In the spirit of democratic compromise, the legislature also has joint committees, or “joint interim legislative committees,” as they are called, that are made up of members from both the House and the Senate. The joint committees are responsible for conducting research and investigating the benefits and costs of creating legislation intended to meet the needs of Alabamians. As in the House, the majority party in the Senate chooses committee chairs and committee membership and is thus able to control the legislative agenda. In other words, the majority party chooses what legislation is considered and has a great deal of influence over what laws are eventually passed. Ultimately, all proposed legislation makes its way to a conference committee that is composed of members of both houses appointed by the presiding officers to resolve differences between the two houses on an amended bill. The conference committee makes recommendations and, when necessary, suggests amendments as needed or requested by members; these amendments are then considered by each house for further action. Five of the joint interim committees are permanent: Contract Review Oversight Committee, Alabama State Legislature Energy Policy Committee, Alabama State Legislature Finances and Budget Committee, Alabama State Legislature Reapportionment Committee, and Alabama State Legislature Transportation Committee.
Much of the work that goes into drafting legislation takes place in committee meetings, during which members of the House and Senate are expected to find solutions to issues facing the state. The framers of the 1901 Constitution recognized the importance of committees and stipulated that no bill can be enacted into law until it has been referred to, acted upon by, and returned from a standing committee from each house.
The Senate over Time
During the twentieth century, the Alabama state legislature was essentially a one-party system. Only one Republican served in the Senate between 1922 and 1978. The tables turned at the beginning of the twenty-first century, when the Republican Party rose to prominence for the first time since Reconstruction. However, the Republican Party of the modern era would hardly be recognized by members of the party as it existed during the late nineteenth century.
Alabama Republican Party Logo The national Republican Party organized in 1854 as the “anti-slavery party” and was not involved in Alabama state politics until after the Civil War. Under Republican control, federal Reconstruction efforts forced the Alabama legislature to protect the political rights of emancipated slaves. The Constitution of 1868 was created by a biracial convention to ensure that African American Alabamians were protected by law and represented in the legislature, promote economic development, and strengthen state-run programs. During Reconstruction, more than 100 African American men served in the legislature as members of the newly minted state Republican Party. The first legislature elected in 1868 under the new constitution consisted of a 100-member House, represented by 97 Republicans and three Democrats, and a 33-member Senate, with one Democrat and 32 Republicans. Benjamin F. Royal was elected from Bullock County that year and became the first African American state senator in Alabama history.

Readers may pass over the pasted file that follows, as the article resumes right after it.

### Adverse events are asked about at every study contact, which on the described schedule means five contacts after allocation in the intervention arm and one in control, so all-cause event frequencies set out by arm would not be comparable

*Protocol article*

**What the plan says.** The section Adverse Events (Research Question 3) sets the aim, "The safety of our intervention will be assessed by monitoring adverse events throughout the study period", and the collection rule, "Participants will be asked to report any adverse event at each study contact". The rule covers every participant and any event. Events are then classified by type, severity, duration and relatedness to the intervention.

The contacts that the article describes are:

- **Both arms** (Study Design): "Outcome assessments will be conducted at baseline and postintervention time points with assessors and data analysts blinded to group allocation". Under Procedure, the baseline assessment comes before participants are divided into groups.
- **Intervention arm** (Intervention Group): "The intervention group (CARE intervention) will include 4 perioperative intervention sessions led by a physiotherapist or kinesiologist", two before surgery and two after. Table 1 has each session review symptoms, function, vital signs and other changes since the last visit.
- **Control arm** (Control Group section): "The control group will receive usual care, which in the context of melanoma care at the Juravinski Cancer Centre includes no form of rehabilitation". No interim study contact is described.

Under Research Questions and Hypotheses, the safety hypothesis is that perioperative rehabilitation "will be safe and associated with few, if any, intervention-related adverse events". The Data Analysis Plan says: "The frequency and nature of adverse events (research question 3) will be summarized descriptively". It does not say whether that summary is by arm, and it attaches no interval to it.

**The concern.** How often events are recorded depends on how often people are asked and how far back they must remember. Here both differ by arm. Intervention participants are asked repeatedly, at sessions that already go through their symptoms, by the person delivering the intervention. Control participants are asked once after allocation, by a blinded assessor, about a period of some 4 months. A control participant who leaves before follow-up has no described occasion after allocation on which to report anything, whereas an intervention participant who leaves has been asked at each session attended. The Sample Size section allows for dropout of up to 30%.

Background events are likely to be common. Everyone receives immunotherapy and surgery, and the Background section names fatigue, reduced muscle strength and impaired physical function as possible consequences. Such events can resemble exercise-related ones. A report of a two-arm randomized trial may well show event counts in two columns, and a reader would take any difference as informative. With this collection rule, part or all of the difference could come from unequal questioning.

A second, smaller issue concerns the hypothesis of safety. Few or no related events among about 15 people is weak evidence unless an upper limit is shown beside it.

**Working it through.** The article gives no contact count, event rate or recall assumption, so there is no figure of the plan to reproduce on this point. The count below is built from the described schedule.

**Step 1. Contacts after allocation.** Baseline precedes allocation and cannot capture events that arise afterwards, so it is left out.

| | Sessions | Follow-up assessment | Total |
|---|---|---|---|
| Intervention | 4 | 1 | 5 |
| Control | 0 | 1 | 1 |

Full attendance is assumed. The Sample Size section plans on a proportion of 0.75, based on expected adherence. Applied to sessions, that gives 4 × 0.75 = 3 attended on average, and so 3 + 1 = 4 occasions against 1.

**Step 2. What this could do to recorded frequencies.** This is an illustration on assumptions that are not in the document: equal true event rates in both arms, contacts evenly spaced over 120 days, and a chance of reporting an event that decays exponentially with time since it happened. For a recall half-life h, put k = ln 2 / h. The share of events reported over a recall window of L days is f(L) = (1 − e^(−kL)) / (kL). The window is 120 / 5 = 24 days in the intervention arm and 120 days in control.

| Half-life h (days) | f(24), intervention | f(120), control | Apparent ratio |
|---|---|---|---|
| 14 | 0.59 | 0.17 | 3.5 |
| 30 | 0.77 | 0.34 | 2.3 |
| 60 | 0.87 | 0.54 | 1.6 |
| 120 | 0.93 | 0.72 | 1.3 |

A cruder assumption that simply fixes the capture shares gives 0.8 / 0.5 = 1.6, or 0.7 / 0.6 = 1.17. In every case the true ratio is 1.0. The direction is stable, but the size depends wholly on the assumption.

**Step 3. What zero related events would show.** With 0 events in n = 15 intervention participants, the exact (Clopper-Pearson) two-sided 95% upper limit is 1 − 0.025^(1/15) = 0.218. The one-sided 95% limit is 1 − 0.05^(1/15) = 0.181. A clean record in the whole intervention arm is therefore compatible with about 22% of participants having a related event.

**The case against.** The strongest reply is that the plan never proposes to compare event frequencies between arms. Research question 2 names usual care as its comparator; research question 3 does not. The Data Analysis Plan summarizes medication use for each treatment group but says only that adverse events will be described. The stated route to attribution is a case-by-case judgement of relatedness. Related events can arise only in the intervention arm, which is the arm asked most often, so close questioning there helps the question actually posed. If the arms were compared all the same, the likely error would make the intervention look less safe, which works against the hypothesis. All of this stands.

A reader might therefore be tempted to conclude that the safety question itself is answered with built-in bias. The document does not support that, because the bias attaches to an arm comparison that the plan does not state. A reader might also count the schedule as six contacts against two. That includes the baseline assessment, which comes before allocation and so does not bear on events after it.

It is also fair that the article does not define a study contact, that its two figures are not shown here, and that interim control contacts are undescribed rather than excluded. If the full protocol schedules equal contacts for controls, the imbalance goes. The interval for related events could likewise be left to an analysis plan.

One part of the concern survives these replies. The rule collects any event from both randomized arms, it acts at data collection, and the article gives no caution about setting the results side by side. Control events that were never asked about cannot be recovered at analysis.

The Republican majority held until 1874, when a disputed election resulted in competing legislative houses. By a very narrow margin, the House went to the Republicans and the Senate was controlled by the Democrats, but over the course of the next six years the number of Republicans in the legislature declined dramatically. In 1875, Alabama adopted a new constitution designed to reign in the Republican Party’s influence by reducing the size of the government and government services, lowering taxes, and reduce the political power of African Americans. The constitution set in motion a series of restrictions on African American voter participation and expansions of segregation laws that effectively decimated the Republican Party and all but ended representation by African Americans for decades.
Alabama Democratic Party Logo Notably, for much of Alabama’s history, the position of lieutenant governor had much more influence over Senate proceedings than it does today. Beginning with the 1901 Constitution, Senate Democrats began adopting rules to increase power in the position, such as making all committee assignments, naming all committee chairs, and controlling the flow of legislation. In 1999, however, the Republican Party gained control of the position, and the two parties agreed to share control in the Senate after much legislative stalemate. At the time, Sen. Steve Windom, the first Republican to hold the position of lieutenant governor in the twentieth century, threatened to stall some of the legislative agenda of Democratic governor Donald Siegelman. Before Windom could act, Democrats, who held the majority by a small margin, voted to strip the lieutenant governor’s power to make committee assignments and direct the flow of legislation. Consequently, Windom was unable to block much legislation, and Siegelman essentially presided over the Senate. The dispute escalated and became national news when Windom refused to leave his post, even to use the restroom, for fear that the Democrats would take control in that brief amount of time it would take him to relieve himself. Only recently has the position started to regain some of its authority over the Senate lost at that time.
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McCurly, Robert L., Jr., and Keith Norman. Alabama Legislation. Tuscaloosa: Alabama Law Institute, 1997.
Somervill, Barbara A. Alabama. New York: Scholastic, 2008.
Squire, Peverill, and Gary Moncrief. State Legislatures Today: Politics Under the Domes. Lanham, Md.: Rowman and Littlefield, 2015.
Webb, Samuel L. Two-Party Politics in the One-Party South: Alabama’s Hill Country, 1874-1920. Tuscaloosa: University of Alabama Press, 1997.